In the weeks after the suicide of former pro linebacker Junior Seau, scrutiny over the safety of football and other contact sports has been growing tremendously. From new protective equipment to player screening tests, brain trauma and concussion prevention has begun to receive the attention most experts believe it deserves.
The Guardian Football Helmet Cap
has reported on a new device which is promoted by the manufacturer as a way to protect football players against concussion during practice. The article explains that “The Guardian is a cap that attaches to the outside of the helmet, with extra padding that reduces the intensity of helmet impacts.”
The manufacturer says that for the moment, the safety device is designed to protect players in practice, where they claim 90 percent of concussions take place. In addition to providing another level of concussion protection, this device pops free after major collisions, indicating that the player needs to be checked for a concussion.
So far the company is marketing the device to younger players, not pros or college athletes. However, if these devices do prove tremendously effective at preventing injuries, the next logical step will be to implement their use in youth and high school games as well.
Alzheimer’s Gene Screening
Scientists have long known that two specific forms of a gene we all carry add an increased lifetime risk for developing Alzheimer’s disease. However, researchers have also discovered that soldiers and violent sport athletes are more likely to develop chronic traumatic encephalopathy (CTE) if they have one of the forms of this gene linked to greater Alzheimer’s disease risks.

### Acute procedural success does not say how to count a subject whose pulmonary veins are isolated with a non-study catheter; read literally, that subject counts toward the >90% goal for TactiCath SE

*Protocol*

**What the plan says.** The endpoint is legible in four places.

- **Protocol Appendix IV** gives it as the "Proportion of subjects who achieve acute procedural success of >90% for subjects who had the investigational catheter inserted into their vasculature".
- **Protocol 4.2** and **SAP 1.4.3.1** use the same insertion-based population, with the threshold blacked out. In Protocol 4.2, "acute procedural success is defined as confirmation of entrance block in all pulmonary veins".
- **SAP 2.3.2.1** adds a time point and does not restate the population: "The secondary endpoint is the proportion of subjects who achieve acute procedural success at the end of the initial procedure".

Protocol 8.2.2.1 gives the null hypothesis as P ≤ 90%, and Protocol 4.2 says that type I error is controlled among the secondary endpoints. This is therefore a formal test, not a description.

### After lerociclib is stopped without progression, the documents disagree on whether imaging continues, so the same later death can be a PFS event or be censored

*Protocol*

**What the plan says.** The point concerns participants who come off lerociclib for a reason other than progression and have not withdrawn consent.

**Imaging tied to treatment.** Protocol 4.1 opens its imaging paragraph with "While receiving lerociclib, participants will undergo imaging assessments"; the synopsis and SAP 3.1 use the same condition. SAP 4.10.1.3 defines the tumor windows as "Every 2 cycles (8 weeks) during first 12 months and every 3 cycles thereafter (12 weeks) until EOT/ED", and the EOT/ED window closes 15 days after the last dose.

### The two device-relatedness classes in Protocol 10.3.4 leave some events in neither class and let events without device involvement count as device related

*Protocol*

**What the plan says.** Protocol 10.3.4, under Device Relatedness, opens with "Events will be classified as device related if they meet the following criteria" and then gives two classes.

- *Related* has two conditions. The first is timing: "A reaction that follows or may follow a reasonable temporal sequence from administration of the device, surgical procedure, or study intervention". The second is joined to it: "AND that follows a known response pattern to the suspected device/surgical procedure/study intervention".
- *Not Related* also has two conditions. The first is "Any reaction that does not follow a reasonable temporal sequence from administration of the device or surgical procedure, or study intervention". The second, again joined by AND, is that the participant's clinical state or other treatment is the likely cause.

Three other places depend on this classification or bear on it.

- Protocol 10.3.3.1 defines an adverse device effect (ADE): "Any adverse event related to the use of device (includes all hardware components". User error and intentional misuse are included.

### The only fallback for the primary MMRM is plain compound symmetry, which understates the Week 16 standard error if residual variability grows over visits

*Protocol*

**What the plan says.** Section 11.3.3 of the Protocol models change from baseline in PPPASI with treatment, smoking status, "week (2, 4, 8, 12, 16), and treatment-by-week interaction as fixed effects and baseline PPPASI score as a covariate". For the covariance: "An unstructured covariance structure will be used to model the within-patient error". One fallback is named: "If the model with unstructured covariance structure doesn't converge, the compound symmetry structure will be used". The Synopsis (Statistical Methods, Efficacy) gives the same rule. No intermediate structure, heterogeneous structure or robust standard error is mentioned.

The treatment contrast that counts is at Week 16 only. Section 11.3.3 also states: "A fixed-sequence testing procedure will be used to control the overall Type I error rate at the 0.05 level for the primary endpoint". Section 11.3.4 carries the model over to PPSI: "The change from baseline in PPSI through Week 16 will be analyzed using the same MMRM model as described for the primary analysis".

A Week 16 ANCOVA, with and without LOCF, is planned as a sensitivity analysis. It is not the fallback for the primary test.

MSNBC explains that this gene is known as APOE and it comes in three different forms. Those with the E4 form have a three times greater lifetime risk of developing Alzheimer’s. For those with two copies of this E4 gene, there is a 15-fold increase in the risk for developing this disease.
As a result, some scientists have proposed the idea of screening young athletes for these genes, thus enabling parents to keep high-risk children from sports that deliver the traumatic hits that lead to CTE. At the moment, the article explains that the majority of doctors do not yet support this screening for high school students or military recruits.
However, MSNBC points out that few have “dismissed the ideas out of hand.” Until scientists learn how they can prevent Alzheimer’s or that the risks for these individuals are “overwhelming,” though, this testing is likely to remain optional.
The article points out that some of the ethical dilemmas of burdening young adults and teens with the knowledge that they face an increased risk of developing Alzheimer’s disease can put tremendous strain on them and their families, as well as leading to “a lifetime of difficulty in getting health and life insurance.”